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In Ganek v. Leibowitz, No. 16-1463, 2017 U.S. App. LEXIS 20226 (2d Cir. Oct. 17, 2017), the U.S. Court of Appeals for the Second Circuit recently reversed a district court’s determination that federal prosecutors and agents were not entitled to qualified immunity from plaintiffs’ Bivens claims for money damages for violations of the Fourth and Fifth Amendments in procuring and executing a search warrant. The court followed the relevant precedent in the area of qualified immunity in reaching its decision; civil litigation against prosecutors and agents who have made an error in the course of their work ordinarily is not permitted. But the underlying facts of Ganek raise the question of whether it would be appropriate to reform the use of search warrants, especially in cases where the warrants seek evidence and not contraband. Modest revisions to the procedural rules governing search warrants could prevent unintended harm from being visited upon innocent third parties.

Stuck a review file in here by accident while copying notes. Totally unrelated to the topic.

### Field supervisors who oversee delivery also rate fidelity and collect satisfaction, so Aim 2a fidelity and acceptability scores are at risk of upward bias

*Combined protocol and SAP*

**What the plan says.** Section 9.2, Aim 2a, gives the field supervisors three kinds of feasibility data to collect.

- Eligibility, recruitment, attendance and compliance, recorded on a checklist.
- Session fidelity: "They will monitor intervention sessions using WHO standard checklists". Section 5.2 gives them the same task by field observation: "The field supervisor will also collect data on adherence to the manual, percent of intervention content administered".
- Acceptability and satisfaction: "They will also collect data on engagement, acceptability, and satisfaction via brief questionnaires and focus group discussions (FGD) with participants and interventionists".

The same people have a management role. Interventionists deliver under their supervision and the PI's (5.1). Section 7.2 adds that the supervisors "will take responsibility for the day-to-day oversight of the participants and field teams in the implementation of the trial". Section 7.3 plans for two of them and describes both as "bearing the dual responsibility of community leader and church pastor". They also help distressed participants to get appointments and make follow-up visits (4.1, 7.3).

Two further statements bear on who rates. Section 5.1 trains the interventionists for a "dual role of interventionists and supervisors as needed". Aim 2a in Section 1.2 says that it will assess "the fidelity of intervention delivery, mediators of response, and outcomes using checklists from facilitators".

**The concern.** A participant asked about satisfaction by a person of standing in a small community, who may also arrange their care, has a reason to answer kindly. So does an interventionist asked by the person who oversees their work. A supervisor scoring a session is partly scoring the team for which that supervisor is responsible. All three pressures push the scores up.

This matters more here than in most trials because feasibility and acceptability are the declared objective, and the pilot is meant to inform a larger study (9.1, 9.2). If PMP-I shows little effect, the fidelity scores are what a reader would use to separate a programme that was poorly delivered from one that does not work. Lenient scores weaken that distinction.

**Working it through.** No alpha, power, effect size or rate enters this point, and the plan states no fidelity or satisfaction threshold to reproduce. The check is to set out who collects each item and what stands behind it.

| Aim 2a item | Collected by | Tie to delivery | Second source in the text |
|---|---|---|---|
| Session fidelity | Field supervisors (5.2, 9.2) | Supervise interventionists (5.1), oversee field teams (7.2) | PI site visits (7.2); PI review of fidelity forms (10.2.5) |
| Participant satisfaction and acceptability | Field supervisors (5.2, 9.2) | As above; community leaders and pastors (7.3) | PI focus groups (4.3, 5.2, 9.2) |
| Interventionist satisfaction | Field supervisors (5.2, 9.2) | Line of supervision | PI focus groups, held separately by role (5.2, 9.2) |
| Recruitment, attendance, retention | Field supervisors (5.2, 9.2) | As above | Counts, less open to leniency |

By Jonathan S. Feld, Dante Stella and Christina Brunty
As rapid technological changes in the 21st century continue to expand the types and volume of private electronic information, the Fourth Amendment’s privacy protections are evolving. The critical question in Fourth Amendment cases is whether a person has a “reasonable expectation of privacy in the information or event.”
By Nekia Hackworth Jones
The U.S. Department of Justice Is Now Using The False Claims Act — Traditionally a Civil Enforcement Tool — to Combat the United States’ Sweeping Opioid Epidemic
The use of the FCA is part of a larger DOJ strategy to develop multi-faceted solutions for this public health emergency.
By Ronald H. Levine
The government’s seizure of attorney-client communications, a headline event when it involves the President’s lawyer Michael Cohen, actually is a recurrent problem in white collar criminal investigations due to the convergence of several trends.
By Ki Won Ahn
Macau Mogul Sentenced in First U.N. Bribery Case